Dancing barefoot for modern or contemporary dance doesn’t come without its pitfalls – ballet dancers certainly suffer but that’s not to say contemporary dancers don’t too! Many dancers opt for socks, or their costume may demand them to be worn, however to fully feel the floor beneath you – and to move in response to that – requires barefoot dance. Despite this, dancers may still encounter problems along the way.
Hard skin on the soles of your feet is a good thing to help you turn and slide, although it takes a long time to build up. As a dancer your feet may not look as attractive as possible in summer sandals, however you can use a foot file or pumice stone to pare the hard skin down. If calluses develop some dancers may soak their feet in Epsom salt, or use vaseline overnight to keep the skin from cracking. This can also be done if your feet are prone to splitting. Splitting the skin in and around the toes is difficult to bandage and splits can reopen, deepen or become infected. Here, prevention is the best cure by keeping your feet moisturised, but clean and dry.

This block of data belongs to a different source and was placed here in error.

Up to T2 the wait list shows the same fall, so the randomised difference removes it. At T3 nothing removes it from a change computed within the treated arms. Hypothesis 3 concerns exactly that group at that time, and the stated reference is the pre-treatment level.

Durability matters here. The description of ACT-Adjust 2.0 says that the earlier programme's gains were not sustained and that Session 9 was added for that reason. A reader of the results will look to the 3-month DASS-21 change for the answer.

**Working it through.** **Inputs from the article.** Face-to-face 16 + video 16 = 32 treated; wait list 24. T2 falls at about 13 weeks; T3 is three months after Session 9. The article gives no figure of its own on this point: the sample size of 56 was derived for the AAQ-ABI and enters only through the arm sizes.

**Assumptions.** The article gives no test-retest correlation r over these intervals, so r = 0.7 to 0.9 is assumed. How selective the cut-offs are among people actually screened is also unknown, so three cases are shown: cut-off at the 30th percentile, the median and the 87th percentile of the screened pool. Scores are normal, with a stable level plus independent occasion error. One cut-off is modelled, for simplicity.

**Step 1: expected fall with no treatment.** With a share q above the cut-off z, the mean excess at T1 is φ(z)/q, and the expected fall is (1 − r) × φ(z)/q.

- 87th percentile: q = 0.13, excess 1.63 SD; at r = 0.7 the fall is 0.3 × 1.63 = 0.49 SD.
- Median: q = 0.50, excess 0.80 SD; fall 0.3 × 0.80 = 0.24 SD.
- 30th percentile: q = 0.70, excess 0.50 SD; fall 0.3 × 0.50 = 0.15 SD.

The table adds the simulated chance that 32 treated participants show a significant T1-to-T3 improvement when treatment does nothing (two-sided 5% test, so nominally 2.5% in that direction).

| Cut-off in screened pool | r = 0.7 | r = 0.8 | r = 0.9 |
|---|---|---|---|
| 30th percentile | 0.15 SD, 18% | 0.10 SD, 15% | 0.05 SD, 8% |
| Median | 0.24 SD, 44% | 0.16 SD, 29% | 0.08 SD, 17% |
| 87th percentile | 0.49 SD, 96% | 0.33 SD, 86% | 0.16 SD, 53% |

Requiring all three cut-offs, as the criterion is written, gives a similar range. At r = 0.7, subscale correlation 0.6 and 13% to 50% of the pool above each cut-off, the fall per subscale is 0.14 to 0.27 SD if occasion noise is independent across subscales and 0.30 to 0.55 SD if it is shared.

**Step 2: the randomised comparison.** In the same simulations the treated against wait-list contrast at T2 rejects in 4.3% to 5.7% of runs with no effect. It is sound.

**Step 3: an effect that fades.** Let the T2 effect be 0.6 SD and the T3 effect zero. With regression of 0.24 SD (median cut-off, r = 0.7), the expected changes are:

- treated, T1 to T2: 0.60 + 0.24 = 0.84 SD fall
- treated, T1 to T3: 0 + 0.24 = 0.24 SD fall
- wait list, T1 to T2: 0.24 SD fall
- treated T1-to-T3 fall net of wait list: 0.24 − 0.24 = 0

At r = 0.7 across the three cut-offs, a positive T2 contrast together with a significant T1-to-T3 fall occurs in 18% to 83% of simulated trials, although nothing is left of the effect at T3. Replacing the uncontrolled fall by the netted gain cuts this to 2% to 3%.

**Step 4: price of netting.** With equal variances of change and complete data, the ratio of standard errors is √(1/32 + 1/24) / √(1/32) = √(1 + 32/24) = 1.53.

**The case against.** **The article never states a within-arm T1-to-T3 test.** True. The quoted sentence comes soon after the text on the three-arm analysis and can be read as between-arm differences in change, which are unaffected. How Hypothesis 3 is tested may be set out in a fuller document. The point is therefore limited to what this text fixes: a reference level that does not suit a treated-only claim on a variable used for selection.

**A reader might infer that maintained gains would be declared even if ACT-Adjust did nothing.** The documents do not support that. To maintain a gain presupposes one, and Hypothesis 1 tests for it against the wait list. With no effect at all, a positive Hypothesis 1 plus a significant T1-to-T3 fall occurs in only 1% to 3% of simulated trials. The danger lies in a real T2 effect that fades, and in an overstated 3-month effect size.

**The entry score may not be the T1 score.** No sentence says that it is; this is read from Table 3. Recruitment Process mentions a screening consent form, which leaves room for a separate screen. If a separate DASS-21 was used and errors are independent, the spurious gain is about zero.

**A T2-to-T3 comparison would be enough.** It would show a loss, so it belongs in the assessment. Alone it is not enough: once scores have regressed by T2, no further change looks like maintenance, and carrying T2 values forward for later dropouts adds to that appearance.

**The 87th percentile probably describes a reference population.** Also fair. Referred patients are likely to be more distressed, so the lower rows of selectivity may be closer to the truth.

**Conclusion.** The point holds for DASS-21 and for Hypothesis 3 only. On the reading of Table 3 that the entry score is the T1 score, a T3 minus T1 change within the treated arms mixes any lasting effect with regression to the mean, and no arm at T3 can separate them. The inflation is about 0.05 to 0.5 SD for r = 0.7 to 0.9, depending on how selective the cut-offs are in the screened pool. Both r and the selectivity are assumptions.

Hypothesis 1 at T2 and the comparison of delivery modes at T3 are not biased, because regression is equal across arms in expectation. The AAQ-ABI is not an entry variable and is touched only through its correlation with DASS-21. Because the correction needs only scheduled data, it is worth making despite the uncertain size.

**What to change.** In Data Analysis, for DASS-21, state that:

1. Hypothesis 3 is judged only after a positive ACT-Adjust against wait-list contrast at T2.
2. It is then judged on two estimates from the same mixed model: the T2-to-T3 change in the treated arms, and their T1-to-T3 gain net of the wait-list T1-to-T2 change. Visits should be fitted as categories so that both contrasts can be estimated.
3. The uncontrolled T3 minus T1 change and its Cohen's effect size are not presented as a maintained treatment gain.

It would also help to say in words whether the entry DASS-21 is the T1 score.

Contemporary dancers may also suffer from floor burns – although they are common they still need a little attention in order to prevent them worsening. You can relieve a painful floor burn by running cold water over the wound, but don’t use ice or lotions. Overall, ensure your feet receive the relevant care they need by spending time with your feet on a daily basis and be alert for potential problems. You can really spoil your feet by soaking them in a foot bath — especially if your feet are tired or sore — and by applying moisture treatments to ensure they are receiving the best possible care for dance.